## 100589A - Queries on the Tree

Given a rooted tree(at node 1) of **N** nodes,you have to handle a total of **Q** operations of type:**1 U L X**: Increase coins by **X** of all nodes at a distance of **L** from root.**2 X**: Report sum of all coins in subtree rooted at **X**.**N** <= 10^{5} **Q** <= 10^{4}

#### Difficulty:

Medium-Hard

#### Explanation:

This approach uses a very specific technique of maintaining a buffer of update queries and updating the whole tree once buffer size exceeds a constant limit(we maintain this limit as sqrt(M)).

```
buffer=[]
q=input
while q--:
query = input()
if query==update:
buffer.add(query)
else:
//say query is “2 X”
//the answer that has been already calculated for node X
prevans= ans(X)
for i=0 to buffer.size():
//add to prevans the effect of buffer[i]
//let’s say buffer[i]=”1 U L Y”
//if buffer[i] affected K nodes in subtree of X
//we add to prevans: K*Y
//so, we need to count how many nodes of subtree X
//are at a level L, we’ll show later how to handle this
print prevans
if buffer.size() > sqrtM:
//update the whole tree and precalculate answer of all nodes
```

So, we need to look at two things:

Given

**X**and**L**count how many nodes in subtree of**X**are at a level**L**(this level is measured from root).

For this we first DFS transform our tree such that all nodes in a subtree lie in contiguous range after new mapping(according to DFS). And then we maintain for each level an array which stores the new indexes of all nodes that are at that level.

For example, a vector**level[L]**stores all new indexes of nodes that are at level**L**. These vectors can easily be made in**O(N)**by a DFS.

Now, for a query “Given X and L count how many nodes in subtree of X are at a level L”, we know the range of new indexes of all nodes in subtree of**X**(say the range is**S**to**R**), we just have to count number of values in vector**level[L]**that lie in range**[S,R]**, which can be done in**O(log N)**worst case.Given at-most sqrt(M) queries of type “L X”,(which denote update

**X**at all nodes at level**L**), we have to update the whole tree.

We traverse over all queries and mark in a**count**array(**count[i]** contains the total coins to be updated at level**i**). Now, while doing a DFS of tree we can easily update the**current_sum**on each node. And then to pre calculate answers for each node we do one more DFS.

So, we don’t update our tree more than **sqrt(M)** times and each update takes **O(N)**. Also, for print queries we don’t process more than **sqrt(M)*log(N)** worst case. So, a loose upper bound on total complexity will be **O(N * sqrt(M) * log N)**.

Many problems can be solved by this specific technique of making buffers of queries. For example this problem: 447E - DZY Loves Fibonacci Numbers

## 100589B - Count Palindromes

To find the number of palindromes which appear between two instants of time when seen on a digital clock. Upto 10^{5} queries.

#### Difficulty:

Easy

#### Explanation:

The number of distinct strings which one can see are 86400(from 00:00:00 to 23:59:59). Answering each query, would take **O(86400 * 6)** in the worst case. And there are 10^{5} queries.

So, we can initially pre process for all possible times.

Let the time is **ab:cd:ef** then converting it to seconds **s = ab*24*60 + cd*60 + ef**.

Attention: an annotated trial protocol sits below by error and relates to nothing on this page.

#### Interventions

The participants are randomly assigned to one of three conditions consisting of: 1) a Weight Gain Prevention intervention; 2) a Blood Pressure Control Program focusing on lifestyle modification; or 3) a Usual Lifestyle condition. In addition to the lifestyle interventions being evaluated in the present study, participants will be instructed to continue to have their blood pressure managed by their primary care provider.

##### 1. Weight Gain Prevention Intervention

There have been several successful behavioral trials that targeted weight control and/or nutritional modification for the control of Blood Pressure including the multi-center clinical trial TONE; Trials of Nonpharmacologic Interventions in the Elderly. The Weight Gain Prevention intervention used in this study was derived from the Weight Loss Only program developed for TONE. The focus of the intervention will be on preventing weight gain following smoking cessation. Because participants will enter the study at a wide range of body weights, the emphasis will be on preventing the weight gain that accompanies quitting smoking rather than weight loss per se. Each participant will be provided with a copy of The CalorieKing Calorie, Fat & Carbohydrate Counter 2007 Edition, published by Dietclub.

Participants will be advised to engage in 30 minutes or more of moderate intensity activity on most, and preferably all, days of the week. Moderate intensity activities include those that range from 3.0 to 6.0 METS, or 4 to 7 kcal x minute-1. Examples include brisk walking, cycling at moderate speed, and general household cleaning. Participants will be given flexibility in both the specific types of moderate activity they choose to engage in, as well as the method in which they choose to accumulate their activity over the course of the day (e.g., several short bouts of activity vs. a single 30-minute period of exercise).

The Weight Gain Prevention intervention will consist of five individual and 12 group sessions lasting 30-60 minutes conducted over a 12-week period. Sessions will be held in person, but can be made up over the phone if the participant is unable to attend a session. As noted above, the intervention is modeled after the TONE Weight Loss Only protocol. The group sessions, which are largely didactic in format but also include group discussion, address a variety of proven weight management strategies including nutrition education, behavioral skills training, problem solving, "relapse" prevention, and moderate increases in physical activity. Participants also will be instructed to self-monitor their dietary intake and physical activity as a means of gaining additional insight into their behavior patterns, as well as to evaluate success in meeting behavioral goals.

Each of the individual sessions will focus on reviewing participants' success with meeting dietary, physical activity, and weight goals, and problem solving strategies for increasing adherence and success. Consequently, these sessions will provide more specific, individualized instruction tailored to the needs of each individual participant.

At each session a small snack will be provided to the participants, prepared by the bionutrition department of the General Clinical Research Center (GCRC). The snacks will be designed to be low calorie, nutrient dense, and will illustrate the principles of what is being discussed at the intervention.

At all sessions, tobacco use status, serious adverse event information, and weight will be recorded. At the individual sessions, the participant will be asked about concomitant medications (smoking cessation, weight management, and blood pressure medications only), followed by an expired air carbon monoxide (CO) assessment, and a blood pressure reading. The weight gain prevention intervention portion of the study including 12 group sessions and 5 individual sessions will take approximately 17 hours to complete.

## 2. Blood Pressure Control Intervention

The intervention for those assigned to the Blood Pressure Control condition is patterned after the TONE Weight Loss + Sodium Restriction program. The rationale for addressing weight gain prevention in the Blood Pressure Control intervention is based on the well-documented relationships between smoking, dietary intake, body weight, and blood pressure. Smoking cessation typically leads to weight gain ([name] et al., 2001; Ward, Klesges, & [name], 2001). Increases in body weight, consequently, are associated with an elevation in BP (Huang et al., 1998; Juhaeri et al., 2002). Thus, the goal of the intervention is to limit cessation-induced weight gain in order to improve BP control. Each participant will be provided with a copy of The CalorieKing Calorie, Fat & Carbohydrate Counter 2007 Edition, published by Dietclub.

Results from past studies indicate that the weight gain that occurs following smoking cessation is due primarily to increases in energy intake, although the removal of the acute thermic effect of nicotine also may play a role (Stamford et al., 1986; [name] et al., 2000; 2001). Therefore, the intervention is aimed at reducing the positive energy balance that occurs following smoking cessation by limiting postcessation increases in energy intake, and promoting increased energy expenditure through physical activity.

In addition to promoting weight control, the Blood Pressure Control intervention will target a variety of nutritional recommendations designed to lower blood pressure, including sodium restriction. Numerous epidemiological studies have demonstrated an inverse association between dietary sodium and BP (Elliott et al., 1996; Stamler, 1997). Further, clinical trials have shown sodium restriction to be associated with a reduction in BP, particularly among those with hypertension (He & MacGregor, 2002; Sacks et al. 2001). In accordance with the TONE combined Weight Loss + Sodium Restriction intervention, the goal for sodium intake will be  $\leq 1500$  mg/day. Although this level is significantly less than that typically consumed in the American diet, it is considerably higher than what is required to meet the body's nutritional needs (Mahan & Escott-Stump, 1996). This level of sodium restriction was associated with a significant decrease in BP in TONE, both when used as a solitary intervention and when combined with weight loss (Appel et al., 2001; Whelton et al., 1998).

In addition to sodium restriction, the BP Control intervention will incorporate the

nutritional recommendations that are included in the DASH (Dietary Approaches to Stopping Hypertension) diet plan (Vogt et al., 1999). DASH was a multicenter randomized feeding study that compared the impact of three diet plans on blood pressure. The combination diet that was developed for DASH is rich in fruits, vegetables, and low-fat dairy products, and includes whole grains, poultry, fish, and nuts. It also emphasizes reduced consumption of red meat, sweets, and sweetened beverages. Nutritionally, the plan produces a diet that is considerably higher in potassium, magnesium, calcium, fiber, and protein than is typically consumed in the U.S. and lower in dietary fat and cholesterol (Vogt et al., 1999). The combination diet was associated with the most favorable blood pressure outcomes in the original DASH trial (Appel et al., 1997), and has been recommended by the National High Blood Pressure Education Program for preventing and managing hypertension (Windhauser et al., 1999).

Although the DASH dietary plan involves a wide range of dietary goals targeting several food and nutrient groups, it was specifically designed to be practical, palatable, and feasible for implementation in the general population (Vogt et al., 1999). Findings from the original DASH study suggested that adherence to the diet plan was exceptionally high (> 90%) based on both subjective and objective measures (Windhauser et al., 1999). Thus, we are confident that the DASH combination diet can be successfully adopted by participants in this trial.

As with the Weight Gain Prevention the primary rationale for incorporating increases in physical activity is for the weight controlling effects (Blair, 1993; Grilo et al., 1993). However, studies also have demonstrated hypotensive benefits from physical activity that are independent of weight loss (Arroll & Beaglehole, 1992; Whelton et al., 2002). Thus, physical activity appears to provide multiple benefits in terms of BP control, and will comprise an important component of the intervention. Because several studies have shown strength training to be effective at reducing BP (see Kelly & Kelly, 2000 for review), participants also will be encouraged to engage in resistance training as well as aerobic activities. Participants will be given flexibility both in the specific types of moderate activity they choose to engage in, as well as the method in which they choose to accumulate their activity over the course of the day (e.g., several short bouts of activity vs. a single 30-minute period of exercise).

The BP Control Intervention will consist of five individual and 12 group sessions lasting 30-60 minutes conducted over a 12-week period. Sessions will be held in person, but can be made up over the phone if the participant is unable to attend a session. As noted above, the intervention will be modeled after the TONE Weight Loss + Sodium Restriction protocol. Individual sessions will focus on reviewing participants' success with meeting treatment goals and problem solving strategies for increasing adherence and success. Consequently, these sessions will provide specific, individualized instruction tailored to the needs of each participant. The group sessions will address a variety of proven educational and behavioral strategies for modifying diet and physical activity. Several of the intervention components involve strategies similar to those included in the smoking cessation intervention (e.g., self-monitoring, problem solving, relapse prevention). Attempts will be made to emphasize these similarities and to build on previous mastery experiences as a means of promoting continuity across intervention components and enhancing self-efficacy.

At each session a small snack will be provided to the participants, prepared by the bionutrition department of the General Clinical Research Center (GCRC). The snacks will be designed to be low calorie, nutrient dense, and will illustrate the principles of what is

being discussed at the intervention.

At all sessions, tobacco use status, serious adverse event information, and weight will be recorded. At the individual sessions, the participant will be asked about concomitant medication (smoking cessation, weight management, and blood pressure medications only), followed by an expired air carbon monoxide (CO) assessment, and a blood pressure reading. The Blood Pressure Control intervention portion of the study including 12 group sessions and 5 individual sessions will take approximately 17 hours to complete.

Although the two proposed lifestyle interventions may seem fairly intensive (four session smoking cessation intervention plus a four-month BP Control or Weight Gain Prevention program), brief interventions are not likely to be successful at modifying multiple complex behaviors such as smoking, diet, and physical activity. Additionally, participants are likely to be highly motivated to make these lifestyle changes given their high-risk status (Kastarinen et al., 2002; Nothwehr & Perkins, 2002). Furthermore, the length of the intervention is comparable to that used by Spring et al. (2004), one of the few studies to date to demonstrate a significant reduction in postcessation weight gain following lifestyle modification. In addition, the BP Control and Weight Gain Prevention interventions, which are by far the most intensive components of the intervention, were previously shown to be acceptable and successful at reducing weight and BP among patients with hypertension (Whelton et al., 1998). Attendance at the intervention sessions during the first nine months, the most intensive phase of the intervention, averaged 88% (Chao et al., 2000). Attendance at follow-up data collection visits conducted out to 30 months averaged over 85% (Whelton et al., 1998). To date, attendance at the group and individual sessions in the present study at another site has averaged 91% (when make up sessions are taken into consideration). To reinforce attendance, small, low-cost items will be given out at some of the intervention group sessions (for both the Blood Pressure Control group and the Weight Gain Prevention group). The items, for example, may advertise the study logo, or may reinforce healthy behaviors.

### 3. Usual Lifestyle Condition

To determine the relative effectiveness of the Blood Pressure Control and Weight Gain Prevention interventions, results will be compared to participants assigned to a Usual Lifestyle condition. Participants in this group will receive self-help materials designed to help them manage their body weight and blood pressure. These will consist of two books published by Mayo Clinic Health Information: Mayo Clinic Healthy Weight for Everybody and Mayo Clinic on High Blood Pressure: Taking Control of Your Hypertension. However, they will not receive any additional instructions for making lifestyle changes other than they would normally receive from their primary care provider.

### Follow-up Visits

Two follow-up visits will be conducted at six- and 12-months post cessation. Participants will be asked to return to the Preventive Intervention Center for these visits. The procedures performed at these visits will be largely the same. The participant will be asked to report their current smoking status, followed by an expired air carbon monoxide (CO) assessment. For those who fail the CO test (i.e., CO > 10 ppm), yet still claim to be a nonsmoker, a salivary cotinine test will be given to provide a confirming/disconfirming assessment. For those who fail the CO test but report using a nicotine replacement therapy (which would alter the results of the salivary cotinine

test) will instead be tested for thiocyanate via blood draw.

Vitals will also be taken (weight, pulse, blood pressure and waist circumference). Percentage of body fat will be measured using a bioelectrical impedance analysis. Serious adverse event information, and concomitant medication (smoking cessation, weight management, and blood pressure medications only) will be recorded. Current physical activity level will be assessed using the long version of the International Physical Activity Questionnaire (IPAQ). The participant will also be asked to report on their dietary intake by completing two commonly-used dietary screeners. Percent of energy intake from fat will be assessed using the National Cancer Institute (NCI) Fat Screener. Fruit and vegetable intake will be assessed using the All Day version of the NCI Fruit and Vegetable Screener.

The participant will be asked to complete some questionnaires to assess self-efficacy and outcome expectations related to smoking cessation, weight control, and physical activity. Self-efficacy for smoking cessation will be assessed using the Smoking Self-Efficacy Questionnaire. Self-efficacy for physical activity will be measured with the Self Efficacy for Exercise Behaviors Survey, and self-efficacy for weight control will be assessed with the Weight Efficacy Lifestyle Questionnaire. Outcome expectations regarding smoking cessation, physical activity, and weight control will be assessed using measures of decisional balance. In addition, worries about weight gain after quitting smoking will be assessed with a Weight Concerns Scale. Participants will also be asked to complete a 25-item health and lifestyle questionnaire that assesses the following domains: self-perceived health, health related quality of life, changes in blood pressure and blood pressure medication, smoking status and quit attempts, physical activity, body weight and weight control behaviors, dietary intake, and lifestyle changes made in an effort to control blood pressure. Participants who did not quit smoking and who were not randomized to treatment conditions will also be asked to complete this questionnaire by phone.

As 1 hour = 60 minutes and 1 minute = 60 seconds.

**X[s]** denotes if s is a palindrome or not.

Now we maintain a prefix sum array so as to answer all queries in O(1).

```
MX = 86400 + 1
for i in xrange(0, MX) :
mem[i] = 0
mem[0] = 1
for i in xrange(1, MX) :
val = conv(i)
mem[i] = mem[i - 1]
if Palin(val) :
mem[i] += 1
```

Let **mem[i]** denote the number of palindromes from 0 till **i**.**conv** is a function which converts a number **x** to string of length 6. Appends leading zeroes till the size is 6. Palin is a function which returns True or False depending on whether the given string is a palindrome or not.

Now for each query, we convert the given time to seconds. Let the converted times into seconds be **a**, **b**. The number of palindromes between **a** and **b** are

mem[b] : if a = 0

mem[b]-mem[a-1] : else

## 100589C - Find P'th Number

Given **N** and **P**, Either all even or all odd numbers have been removed from set **[1, 2, 3 ... N]**, find the **P**th smallest remaining number.**N <= 10 ^{9}**

#### Difficulty:

Cakewalk

#### Quick Explanation:

Answer is either **2 * P**(if all odd are removed) or **2 * P — 1**(if all even are required, one less than in other case because instead of 2 we report 1, 3 instead of 4 and so on).

## 100589D - Desolation of Smaug

Note : Since there are **N** nodes and **N** edges in the graph, the graph would be like a tree containing a single cycle (because a tree with **N** nodes has **N-1** edges. On adding an edge in the tree , wherever we might add the edge, we shall always get a single cycle in the graph) . Imagine the given graph as a cycle with a tree hanging down at each node. This is a special property of a graph with **N** nodes and **N** edges which must be exploited to answer the queries in sublinear time.

#### Explanation

Once again we have many interesting things to observe in this question . Lets start by analyzing each part one by one.

First, What does the question ask us to do?

The problem statement is short and precise . Frodo needs to escape from Smaug. Given the initial positions of both and the destination of Frodo along with the velocities of both, print **YES** or **NO** depending on whether Frodo can escape or not. Sounds easy, a simple dijkstra once from Frodo and once from Smaug would get us the answer. But, then comes the interesting part, **Q** queries where **Qmax** = 10^{5}. Following the Dijkstra approach for each query will be **O(Q * N logN)** which undoubtedly would fetch us TLE.